Want to give a boost to your real estate social media marketing? Wondering why your page doesn’t seem to have as many friends and followers as some of your competitors? There’s a chance they might have bought their followers and likes – but before you consider doing the same, heed these warnings about faking it.

We would all like more social media followers; that goes without saying. But when it comes to real estate marketing, the amount of followers you have is not the most important number – in fact, it’s what social us media experts call a “vanity metric”.

The social media marketing metrics that matter

You might think having tens of thousands of followers looks good, but it serves little to no purpose in building the success of your business, if they are not truly your target market.

Ask yourself, how many of the people I am connected with are actually likely to list and sell a property with me?

Remember, only approx 2 to 4 percent of your social media followers will be shown your post in the first couple of hours, and their reactions to it will determine how many additional connections of yours are shown the post thereafter.

Thinking strategically, the metrics that should matter most to you are those that relate to your real estate social media marketing goals, which should be:

  • Building brand awareness
  • Driving traffic to your website
  • Capturing home seller leads

Building a large number of connections can help achieve the first goal – but if these connections aren’t the right people, you will trip yourself up when it comes to achieving the second and third goals.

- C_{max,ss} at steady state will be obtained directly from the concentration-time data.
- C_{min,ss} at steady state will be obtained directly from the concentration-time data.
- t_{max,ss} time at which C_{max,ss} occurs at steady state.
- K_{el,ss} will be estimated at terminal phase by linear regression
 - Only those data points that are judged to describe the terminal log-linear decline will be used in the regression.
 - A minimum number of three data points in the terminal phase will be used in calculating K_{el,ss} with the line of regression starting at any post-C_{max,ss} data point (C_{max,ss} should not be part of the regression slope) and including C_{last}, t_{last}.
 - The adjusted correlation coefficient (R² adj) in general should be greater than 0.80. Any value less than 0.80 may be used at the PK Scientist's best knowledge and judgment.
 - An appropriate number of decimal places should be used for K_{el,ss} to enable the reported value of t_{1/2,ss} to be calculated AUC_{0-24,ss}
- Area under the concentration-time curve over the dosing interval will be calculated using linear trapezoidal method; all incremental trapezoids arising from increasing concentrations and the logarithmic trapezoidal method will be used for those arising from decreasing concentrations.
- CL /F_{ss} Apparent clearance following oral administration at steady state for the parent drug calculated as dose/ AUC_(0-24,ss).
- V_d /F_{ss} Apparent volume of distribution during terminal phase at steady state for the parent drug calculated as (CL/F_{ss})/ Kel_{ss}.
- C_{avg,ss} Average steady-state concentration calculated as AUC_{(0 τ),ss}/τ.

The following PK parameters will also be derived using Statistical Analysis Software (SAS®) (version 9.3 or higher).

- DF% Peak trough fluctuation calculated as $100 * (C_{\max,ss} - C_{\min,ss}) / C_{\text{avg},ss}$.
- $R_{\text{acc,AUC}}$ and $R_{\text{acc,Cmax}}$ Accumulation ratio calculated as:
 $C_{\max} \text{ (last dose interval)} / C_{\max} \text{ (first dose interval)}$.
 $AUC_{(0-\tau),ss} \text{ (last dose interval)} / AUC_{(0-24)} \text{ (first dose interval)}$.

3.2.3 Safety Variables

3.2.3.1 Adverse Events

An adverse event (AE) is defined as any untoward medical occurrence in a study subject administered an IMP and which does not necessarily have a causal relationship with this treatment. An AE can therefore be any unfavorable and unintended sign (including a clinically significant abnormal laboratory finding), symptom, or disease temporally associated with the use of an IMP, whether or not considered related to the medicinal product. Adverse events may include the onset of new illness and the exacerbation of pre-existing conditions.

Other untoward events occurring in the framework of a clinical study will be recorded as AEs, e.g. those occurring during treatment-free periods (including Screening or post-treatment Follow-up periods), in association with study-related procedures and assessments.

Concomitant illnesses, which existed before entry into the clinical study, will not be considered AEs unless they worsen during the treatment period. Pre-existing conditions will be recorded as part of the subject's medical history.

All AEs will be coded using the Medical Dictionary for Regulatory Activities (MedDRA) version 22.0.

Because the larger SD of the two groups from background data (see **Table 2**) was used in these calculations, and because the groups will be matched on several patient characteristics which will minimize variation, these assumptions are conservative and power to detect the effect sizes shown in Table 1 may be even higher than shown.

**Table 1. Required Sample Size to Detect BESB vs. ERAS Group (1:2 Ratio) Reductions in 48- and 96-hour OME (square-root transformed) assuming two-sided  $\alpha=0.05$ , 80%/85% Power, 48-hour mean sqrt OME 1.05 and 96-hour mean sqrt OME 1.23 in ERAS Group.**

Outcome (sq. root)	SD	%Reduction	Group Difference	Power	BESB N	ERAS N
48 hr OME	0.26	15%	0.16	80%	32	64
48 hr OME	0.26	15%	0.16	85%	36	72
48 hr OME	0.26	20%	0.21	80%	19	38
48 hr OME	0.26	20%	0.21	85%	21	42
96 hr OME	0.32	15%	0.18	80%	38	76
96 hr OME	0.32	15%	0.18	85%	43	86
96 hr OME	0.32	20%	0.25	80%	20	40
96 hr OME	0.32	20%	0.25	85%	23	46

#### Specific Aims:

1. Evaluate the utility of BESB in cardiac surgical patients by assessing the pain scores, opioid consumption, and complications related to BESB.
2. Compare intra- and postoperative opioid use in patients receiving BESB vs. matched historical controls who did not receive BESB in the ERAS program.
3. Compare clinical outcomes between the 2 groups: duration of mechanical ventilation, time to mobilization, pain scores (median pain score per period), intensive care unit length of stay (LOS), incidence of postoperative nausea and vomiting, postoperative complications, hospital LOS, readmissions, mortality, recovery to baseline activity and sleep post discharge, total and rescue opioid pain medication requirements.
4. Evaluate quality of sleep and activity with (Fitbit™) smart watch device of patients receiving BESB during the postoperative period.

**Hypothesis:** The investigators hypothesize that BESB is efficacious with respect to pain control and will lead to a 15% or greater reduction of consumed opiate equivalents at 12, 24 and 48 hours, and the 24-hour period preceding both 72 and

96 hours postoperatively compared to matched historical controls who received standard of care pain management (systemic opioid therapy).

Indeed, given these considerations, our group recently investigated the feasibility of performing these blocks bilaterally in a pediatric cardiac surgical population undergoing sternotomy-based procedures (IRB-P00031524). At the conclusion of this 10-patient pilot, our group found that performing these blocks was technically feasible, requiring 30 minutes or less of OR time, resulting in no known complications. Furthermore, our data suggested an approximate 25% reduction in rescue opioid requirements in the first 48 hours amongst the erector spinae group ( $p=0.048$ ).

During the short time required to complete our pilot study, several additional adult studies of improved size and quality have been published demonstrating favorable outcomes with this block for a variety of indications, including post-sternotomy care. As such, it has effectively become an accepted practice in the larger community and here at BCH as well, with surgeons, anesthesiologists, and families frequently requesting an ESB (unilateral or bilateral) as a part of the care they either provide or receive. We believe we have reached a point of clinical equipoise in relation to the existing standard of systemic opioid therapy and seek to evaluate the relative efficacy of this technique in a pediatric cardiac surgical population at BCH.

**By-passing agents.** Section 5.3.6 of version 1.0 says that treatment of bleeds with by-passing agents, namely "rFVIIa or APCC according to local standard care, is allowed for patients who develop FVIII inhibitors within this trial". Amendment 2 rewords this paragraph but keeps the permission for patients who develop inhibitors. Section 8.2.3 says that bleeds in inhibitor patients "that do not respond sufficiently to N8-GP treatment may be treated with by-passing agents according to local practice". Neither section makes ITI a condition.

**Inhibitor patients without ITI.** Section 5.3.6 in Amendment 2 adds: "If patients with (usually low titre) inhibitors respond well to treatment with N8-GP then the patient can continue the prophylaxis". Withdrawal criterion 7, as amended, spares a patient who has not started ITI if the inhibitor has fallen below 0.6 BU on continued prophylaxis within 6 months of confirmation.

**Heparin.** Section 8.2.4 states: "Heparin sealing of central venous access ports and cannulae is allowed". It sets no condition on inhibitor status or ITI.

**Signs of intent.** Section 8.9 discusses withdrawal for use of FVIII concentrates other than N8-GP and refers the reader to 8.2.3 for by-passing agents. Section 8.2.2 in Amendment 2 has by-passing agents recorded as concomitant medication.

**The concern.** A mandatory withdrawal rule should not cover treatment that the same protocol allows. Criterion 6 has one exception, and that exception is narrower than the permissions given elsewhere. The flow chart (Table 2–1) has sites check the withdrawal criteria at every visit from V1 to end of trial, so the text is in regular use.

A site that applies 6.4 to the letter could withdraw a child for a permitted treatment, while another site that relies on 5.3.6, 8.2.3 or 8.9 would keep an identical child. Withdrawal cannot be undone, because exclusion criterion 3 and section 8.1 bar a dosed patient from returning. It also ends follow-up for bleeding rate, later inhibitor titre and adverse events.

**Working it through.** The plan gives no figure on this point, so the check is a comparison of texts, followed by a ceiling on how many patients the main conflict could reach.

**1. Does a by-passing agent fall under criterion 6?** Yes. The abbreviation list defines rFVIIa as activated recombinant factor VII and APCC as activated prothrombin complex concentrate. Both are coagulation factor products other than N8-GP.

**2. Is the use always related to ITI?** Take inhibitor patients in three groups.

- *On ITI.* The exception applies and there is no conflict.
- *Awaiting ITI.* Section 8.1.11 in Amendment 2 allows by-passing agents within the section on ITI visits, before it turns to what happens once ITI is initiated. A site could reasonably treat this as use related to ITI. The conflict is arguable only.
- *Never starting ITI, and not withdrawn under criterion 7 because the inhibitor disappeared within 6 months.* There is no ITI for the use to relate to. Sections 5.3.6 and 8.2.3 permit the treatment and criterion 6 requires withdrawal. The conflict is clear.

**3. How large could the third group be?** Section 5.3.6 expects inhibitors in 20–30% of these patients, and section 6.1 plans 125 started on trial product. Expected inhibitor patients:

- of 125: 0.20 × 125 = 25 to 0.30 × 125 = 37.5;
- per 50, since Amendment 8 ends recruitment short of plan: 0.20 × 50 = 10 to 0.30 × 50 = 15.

How buying fake social media followers works

Type a quick search into Google and you will find hundreds of companies offering to help you raise your social media profile by selling you large numbers of followers. These companies generally use two main methods to boost your follower numbers:

1 – Zombie account following

This is used mainly on Facebook. The companies who offer to increase your following for money usually have databases of “zombie” accounts – inactive accounts, often with made up names and inauthentic looking pictures. These aren’t real people; they’re automated bots – and as they don’t have homes to sell, they can’t possibly be any use to you.


2 – Aggressive following technique

This applies mainly to Instagram and Twitter, and is a method where you follow a large amount of people each day, then quickly unfollow the ones who don’t follow you back. This may work in the short term, but it can actually lead to you having your account suspended, as it goes against Instagram and Twitter’s terms and conditions, so it’s definitely not worth the risk.

Also, if any of your prospective clients click on your page to see who else is following you, and they see a load of fake social accounts, it makes you look dishonest and insincere as it becomes obvious you’ve bought your following – and this dishonesty can harm your professional reputation, especially in a business such as real estate where integrity is everything.

Social networks don’t look kindly on fake followers

It’s worth remembering that social networks are being scrutinised more thoroughly than ever due to the problems fake accounts can cause – Facebook has recently admitted to having an estimated 89,000 fake accounts on its platform. Both Facebook and its sister site, Instagram, are committed to removing fake accounts, and will periodically sweep their platforms to remove them. This means that most or all of the followers you’ve paid for will disappear instantly, so you will have spent your money for nothing.

Social networks also have the power to suspend your account if they suspect you of buying followers or using aggressive following techniques. Several popular tools that follow people on your behalf, such as Instagress, have been shut down – if you use tools like this, you could be doing yourself the ultimate disservice, as you could end up losing your account and having to start from scratch.

The difference between real and fake social media friends